December 3, 2021

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Rental Housing: Information on Low-Income Veterans’ Housing Conditions and Participation in HUD’s Programs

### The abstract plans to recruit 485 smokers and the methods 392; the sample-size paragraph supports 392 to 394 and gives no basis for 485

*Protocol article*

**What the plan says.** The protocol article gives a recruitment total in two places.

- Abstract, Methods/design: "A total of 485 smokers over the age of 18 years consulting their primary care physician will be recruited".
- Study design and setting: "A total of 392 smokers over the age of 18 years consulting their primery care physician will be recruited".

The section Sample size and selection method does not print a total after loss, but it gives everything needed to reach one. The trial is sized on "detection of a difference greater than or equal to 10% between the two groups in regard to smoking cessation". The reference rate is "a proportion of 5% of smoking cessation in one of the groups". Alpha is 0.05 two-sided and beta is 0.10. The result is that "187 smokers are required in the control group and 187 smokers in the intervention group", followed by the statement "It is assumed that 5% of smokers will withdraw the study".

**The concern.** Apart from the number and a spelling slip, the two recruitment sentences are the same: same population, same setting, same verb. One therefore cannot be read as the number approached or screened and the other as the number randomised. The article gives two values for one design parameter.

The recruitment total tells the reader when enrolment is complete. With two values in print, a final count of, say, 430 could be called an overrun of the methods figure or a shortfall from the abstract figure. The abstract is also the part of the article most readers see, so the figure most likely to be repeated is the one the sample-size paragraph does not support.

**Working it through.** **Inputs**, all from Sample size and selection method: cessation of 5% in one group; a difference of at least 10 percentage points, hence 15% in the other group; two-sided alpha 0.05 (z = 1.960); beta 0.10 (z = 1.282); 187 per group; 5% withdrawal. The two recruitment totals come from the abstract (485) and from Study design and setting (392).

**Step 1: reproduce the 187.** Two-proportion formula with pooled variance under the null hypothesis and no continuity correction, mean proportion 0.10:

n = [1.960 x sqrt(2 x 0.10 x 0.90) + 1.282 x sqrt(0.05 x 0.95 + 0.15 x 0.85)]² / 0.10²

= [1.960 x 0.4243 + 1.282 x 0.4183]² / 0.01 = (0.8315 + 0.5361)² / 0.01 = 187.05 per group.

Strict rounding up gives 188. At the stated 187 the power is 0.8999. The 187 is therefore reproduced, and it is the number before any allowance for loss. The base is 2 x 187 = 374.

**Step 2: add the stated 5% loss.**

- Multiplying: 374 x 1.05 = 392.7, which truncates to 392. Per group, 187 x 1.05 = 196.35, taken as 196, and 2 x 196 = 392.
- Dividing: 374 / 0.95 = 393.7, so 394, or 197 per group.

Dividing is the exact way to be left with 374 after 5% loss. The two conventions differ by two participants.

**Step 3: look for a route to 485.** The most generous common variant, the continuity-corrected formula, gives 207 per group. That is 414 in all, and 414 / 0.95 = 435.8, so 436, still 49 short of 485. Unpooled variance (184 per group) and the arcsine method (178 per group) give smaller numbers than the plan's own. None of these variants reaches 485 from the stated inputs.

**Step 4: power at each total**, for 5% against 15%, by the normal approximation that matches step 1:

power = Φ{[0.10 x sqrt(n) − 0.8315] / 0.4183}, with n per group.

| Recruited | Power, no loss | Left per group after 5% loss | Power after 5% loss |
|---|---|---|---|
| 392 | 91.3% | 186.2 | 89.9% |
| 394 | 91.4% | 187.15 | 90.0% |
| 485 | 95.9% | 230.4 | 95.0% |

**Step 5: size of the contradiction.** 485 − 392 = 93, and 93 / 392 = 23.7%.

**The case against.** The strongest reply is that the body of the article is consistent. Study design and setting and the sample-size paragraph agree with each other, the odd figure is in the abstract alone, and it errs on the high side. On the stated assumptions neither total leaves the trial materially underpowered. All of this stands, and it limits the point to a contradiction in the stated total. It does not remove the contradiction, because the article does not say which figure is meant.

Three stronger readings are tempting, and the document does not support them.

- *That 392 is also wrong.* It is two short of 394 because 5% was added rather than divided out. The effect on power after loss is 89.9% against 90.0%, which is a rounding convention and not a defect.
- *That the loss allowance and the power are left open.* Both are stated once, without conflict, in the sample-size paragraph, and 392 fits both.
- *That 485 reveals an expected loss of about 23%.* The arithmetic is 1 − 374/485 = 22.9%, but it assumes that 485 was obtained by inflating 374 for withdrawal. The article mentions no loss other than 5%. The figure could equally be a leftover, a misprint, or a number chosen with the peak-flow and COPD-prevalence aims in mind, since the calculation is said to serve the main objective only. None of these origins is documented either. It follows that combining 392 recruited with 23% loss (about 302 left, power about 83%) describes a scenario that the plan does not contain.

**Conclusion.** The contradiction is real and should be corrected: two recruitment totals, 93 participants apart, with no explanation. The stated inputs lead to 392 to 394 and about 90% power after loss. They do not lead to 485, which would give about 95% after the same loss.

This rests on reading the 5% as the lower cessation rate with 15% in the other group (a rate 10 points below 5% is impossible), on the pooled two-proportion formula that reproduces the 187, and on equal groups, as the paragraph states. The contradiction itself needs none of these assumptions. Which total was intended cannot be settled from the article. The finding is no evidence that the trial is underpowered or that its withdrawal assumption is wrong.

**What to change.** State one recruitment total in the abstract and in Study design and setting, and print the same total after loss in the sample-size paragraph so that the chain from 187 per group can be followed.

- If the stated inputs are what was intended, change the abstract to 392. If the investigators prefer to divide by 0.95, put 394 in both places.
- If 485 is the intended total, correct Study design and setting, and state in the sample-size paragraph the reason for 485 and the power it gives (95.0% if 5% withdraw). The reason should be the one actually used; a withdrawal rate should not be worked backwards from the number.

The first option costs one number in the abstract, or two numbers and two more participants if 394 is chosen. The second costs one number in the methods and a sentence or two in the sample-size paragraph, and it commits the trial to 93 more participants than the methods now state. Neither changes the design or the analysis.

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<div>Veterans returning from service in Iraq and Afghanistan could increase demand for affordable rental housing. Households with low incomes (80 percent or less of the area median income) generally are eligible to receive rental assistance from the Department of Housing and Urban Development's (HUD) housing choice voucher, public housing, and project-based programs. However, because rental assistance is not an entitlement, not all who are eligible receive assistance. In response to a congressional mandate, GAO assessed (1) the income status and demographic and housing characteristics of veteran renter households, (2) how HUD's rental assistance programs treat veteran status (whether a person is a veteran or not) and whether they use a veterans' preference, and (3) the extent to which HUD's rental assistance programs served veterans in fiscal year 2005. Among other things, GAO analyzed data from HUD, the Department of Veterans Affairs (VA), and the Bureau of the Census, surveyed selected public housing agencies, and interviewed agency officials and veterans groups. GAO makes no recommendations in this report. VA agreed with the report's findings. HUD objected to the characterization in the report regarding HUD's policies on veteran status and program eligibility and subsidy amounts.In 2005, an estimated 2.3 million veteran renter households had low incomes. The proportion of veteran renter households that were low income varied by state but did not fall below 41 percent. Further, an estimated 1.3 million, or about 56 percent of these low-income veteran households, had housing affordability problems--that is, rental costs exceeding 30 percent of household income. Compared with other (nonveteran) renter households, however, veterans were somewhat less likely to be low income or have housing affordability problems. HUD's policies for its three major rental assistance programs generally do not take veteran status into account when determining eligibility or assistance levels, but eligible veterans can receive assistance. Also, HUD generally does not distinguish between income that is specific to veterans, such as VA-provided benefits, and other sources of income. The majority of the 41 largest public housing agencies that administer the housing choice voucher or public housing programs have no veterans' preference for admission. The 13 largest performance-based contract administrators that oversee most properties under project-based programs reported that owners generally did not adopt a veterans' preference. In fiscal year 2005, an estimated 11 percent of all eligible low-income veteran households (at least 250,000) received assistance, compared with 19 percent of nonveteran households. Although the reasons for the difference are unclear, factors such as differing levels of need for affordable housing among veteran and other households could influence the percentages.</div>